The Italians are real sticklers when it comes to meal time.
They’re particular about what they eat, how they they eat it, and what they eat and drink with it. There are rules about the time of year and the time of day, who’s in the kitchen and who’s at the table, how a dish is prepared and how it’s served. There’s no room for compromise and heaps of scorn for rule breakers.
If you grew up in an Italian family, you absorbed these lessons at your Nonna’s knee. For the rest of us, the Parma-based gastronomy institute Academia Barilla has condensed and codified centuries of traditional kitchen wisdom into the 10 Italian Commandments. The academia was chartered to defend and safeguard the nation’s culinary traditions. The faux pas of foreigners are more than shudder-inducing affronts; they are seen as all-out attacks on the integrity of their institutions.
When in Rome (or just Little Italy)… The 10 Commandments of Italian Food
I. Don’t drink cappuccino after dinner.
Coffee- yes. Cappuccinos and lattés- no. Milky drinks are exclusively a morning thing.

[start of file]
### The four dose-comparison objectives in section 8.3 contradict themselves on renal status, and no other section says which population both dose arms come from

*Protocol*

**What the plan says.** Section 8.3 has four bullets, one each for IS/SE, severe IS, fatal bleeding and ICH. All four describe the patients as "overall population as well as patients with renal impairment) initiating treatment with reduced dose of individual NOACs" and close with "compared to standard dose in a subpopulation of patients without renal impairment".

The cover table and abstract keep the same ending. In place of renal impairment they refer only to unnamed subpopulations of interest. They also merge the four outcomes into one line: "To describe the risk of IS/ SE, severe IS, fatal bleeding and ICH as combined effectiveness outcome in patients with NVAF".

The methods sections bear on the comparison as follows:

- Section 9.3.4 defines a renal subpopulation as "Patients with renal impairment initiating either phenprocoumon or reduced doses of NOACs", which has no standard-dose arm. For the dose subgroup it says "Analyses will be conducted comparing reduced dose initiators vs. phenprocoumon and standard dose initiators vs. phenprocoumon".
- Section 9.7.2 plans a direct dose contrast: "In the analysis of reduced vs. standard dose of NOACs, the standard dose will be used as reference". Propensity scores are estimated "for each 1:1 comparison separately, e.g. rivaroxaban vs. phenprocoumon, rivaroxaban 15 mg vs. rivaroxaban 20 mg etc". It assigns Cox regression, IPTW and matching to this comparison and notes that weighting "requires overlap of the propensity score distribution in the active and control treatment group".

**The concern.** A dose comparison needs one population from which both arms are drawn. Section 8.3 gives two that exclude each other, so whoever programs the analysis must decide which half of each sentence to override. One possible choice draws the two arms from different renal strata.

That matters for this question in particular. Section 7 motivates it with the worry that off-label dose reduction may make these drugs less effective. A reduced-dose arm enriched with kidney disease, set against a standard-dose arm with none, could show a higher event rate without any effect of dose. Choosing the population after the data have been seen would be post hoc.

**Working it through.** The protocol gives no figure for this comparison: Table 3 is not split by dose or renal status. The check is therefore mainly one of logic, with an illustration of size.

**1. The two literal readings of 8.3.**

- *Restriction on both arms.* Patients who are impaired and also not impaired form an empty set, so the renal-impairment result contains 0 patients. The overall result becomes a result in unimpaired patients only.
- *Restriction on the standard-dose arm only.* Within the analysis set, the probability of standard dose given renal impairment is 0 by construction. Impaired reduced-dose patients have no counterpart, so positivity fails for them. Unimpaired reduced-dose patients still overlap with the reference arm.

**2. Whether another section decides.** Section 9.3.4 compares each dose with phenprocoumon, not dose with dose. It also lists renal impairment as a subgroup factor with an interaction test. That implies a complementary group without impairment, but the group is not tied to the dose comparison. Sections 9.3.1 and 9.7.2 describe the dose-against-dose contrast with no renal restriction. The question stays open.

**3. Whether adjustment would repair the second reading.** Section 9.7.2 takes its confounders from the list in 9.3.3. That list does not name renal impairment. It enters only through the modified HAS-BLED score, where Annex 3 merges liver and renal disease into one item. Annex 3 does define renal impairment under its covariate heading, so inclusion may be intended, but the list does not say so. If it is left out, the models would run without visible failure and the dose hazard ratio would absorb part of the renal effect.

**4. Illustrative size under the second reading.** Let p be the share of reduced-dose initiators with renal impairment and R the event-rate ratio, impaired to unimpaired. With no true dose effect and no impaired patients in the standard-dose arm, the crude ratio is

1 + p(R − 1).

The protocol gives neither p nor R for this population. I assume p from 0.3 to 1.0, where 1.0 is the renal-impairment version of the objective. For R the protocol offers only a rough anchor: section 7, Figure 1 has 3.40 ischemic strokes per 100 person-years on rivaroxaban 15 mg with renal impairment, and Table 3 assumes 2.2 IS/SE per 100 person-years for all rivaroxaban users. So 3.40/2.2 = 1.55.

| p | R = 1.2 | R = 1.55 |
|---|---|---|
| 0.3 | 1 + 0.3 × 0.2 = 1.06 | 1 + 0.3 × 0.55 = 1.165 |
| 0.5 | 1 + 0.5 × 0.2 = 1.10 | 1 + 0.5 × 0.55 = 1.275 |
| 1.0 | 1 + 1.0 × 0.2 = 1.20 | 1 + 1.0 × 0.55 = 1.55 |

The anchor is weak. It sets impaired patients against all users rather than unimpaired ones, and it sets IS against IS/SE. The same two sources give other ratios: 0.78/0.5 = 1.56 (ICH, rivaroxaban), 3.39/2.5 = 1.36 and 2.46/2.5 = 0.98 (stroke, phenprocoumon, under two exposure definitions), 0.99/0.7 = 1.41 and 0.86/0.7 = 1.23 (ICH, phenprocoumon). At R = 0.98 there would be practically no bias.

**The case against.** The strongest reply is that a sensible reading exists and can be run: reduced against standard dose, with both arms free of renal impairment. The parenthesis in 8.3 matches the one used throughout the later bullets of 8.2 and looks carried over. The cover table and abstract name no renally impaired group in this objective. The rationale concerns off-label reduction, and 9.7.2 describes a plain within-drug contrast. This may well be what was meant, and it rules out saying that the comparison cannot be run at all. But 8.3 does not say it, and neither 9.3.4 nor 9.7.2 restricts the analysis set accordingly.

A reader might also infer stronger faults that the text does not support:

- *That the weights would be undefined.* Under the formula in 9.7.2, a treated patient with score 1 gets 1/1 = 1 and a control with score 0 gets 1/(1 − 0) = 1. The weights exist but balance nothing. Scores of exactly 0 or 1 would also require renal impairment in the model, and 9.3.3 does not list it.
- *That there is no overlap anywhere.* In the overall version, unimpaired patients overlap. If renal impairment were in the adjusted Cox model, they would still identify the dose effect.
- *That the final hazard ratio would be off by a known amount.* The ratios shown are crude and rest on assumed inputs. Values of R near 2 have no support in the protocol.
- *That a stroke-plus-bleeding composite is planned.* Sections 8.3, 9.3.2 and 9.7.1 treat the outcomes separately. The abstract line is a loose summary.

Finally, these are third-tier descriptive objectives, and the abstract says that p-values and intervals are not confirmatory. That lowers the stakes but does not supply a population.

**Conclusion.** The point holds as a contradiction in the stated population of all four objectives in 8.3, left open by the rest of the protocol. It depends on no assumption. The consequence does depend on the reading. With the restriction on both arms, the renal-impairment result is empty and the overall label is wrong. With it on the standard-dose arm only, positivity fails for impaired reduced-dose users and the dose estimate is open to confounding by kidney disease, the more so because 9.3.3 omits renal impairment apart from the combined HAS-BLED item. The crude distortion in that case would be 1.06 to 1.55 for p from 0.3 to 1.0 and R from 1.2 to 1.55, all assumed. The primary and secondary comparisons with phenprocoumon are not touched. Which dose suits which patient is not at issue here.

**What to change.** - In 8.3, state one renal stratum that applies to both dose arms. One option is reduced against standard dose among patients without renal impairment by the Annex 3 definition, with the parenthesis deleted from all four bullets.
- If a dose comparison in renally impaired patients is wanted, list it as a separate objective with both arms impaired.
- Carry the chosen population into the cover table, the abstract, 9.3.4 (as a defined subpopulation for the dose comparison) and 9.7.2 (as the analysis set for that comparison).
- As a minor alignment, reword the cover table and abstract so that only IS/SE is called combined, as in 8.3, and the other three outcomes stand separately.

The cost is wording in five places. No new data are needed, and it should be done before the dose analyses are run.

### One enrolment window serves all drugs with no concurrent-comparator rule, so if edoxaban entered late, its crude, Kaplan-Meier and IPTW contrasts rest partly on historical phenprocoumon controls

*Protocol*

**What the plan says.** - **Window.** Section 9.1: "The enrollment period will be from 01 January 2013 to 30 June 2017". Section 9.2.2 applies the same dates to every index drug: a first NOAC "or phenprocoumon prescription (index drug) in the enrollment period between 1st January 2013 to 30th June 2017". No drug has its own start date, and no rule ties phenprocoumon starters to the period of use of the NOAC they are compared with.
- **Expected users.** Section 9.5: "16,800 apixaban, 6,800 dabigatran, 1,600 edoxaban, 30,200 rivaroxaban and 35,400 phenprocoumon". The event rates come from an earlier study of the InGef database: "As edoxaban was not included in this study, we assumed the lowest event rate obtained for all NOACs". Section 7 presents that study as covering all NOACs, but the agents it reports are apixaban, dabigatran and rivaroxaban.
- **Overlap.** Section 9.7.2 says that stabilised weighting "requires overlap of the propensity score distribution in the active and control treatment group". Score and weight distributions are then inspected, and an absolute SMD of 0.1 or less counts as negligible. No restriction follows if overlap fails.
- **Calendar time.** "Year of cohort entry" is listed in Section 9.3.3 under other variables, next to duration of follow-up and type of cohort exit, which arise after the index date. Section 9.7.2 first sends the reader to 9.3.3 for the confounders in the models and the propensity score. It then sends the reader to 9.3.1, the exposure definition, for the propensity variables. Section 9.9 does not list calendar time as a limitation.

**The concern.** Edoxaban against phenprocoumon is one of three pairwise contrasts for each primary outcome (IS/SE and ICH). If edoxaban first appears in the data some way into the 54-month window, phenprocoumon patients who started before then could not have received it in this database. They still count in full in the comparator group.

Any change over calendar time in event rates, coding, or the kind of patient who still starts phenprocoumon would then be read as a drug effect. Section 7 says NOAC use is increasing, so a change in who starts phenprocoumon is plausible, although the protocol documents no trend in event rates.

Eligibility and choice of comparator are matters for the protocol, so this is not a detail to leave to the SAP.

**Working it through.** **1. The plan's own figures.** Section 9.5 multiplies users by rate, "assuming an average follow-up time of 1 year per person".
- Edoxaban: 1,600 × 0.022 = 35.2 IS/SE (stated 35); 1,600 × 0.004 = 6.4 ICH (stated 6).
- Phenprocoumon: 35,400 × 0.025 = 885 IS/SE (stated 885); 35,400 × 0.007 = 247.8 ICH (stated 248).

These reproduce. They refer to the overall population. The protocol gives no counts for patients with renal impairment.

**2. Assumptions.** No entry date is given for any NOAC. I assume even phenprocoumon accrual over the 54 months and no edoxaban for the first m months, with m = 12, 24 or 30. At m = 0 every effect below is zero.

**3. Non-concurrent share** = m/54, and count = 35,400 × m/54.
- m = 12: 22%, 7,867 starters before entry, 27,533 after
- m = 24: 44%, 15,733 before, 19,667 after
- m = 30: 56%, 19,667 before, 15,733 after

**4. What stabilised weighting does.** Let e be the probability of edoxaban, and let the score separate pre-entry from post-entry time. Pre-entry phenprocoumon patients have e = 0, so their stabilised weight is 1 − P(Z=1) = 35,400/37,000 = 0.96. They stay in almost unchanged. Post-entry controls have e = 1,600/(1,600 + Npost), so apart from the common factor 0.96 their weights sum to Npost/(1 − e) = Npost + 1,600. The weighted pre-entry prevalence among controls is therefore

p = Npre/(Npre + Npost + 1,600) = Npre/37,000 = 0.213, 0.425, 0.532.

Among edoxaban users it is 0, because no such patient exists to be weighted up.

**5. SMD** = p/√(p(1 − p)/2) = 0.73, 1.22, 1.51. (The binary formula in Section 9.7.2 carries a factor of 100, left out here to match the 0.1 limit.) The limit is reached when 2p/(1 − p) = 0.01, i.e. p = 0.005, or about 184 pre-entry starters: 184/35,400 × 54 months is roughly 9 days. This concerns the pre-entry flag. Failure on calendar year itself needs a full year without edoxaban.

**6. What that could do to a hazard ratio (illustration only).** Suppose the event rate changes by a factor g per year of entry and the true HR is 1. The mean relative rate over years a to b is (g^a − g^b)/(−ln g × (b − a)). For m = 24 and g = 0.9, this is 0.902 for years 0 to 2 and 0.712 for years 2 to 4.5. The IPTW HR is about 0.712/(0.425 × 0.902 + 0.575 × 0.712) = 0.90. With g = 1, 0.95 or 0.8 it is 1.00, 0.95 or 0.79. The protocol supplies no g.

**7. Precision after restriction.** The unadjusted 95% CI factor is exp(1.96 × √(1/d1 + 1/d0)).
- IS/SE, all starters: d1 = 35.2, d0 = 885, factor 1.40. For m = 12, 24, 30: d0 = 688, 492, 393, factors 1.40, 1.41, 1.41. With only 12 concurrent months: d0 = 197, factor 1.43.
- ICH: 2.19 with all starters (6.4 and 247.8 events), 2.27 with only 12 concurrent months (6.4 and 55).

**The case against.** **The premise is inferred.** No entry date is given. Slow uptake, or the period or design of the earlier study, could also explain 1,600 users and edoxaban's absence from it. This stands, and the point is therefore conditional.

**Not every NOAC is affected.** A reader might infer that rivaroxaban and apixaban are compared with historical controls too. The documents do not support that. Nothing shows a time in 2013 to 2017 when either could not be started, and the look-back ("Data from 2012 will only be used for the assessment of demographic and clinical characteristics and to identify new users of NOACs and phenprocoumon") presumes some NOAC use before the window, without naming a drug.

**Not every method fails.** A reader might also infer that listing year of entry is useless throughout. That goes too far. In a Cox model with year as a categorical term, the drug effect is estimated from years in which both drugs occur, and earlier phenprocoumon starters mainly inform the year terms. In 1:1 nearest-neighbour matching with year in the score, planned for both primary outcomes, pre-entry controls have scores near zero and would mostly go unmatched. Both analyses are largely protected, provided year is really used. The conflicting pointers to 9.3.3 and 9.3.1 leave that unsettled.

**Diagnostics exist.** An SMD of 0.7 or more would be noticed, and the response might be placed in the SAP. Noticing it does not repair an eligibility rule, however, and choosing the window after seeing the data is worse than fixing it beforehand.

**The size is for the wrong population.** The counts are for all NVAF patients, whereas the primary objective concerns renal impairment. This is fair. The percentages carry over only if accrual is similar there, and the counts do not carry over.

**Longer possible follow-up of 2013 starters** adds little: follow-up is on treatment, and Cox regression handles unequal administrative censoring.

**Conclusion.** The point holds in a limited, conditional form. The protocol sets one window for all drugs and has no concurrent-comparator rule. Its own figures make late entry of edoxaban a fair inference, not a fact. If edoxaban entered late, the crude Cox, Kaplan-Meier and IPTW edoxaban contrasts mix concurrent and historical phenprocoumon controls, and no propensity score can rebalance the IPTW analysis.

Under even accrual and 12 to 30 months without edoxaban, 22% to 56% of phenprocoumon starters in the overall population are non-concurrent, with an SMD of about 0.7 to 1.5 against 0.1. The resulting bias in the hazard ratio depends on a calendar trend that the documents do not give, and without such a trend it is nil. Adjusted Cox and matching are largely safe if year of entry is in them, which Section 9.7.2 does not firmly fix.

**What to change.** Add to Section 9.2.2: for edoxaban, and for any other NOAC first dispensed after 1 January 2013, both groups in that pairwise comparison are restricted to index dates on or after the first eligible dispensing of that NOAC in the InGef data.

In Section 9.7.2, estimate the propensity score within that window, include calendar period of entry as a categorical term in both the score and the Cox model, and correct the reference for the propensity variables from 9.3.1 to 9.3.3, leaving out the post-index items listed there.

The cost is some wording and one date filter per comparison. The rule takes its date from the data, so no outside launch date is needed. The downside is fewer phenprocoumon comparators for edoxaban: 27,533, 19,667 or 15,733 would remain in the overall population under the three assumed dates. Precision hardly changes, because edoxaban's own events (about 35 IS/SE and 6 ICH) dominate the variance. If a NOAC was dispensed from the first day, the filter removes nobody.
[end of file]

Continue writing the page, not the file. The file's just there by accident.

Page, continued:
II. Pasta is not a side dish.
It can be its own course or the main event, but never alongside an entrée. The same goes for risotto unless it’s served with Ossobuco Milanese.
III. No oil in the pasta water.
It doesn’t prevent the pasta from sticking. But it will coat the pasta and prevent it from properly absorbing the sauce.
IV. No ketchup on pasta.
Do we really need to be told this? What must they think of us?!
V. No Spaghetti Bolognese.
There’s art and science behind matching a particular sauce with a specific pasta shape, and certain pairings are sacrosanct. Bolognese sauce goes with tagliatelle.
VI. Chicken and pasta should not be combined.
Not in the same dish. Broth or giblety bits can go in the pasta sauce, but no chicken meat.
VII. Caesar’s Salad? What’s that?
It’s a Mexican invention, virtually unknown in Italy.
VIII. Don’t look for red and white checkered tablecloths.
Unless you’re looking to dine in a tourist trap.
IX. Your fork shouldn’t be able to stand up in the Alfredo sauce.
You won’t find the familiar cream-thickened Alfredo sauce which rarely appears on authentic Italian menus. When it does, it’s a cream-less version of butter and cheese.
X. Food tastes best when served with family.
Italian restaurants in America refer to something called ‘family-style dining.’ In Italy, there’s no such designation; it’s just called dining.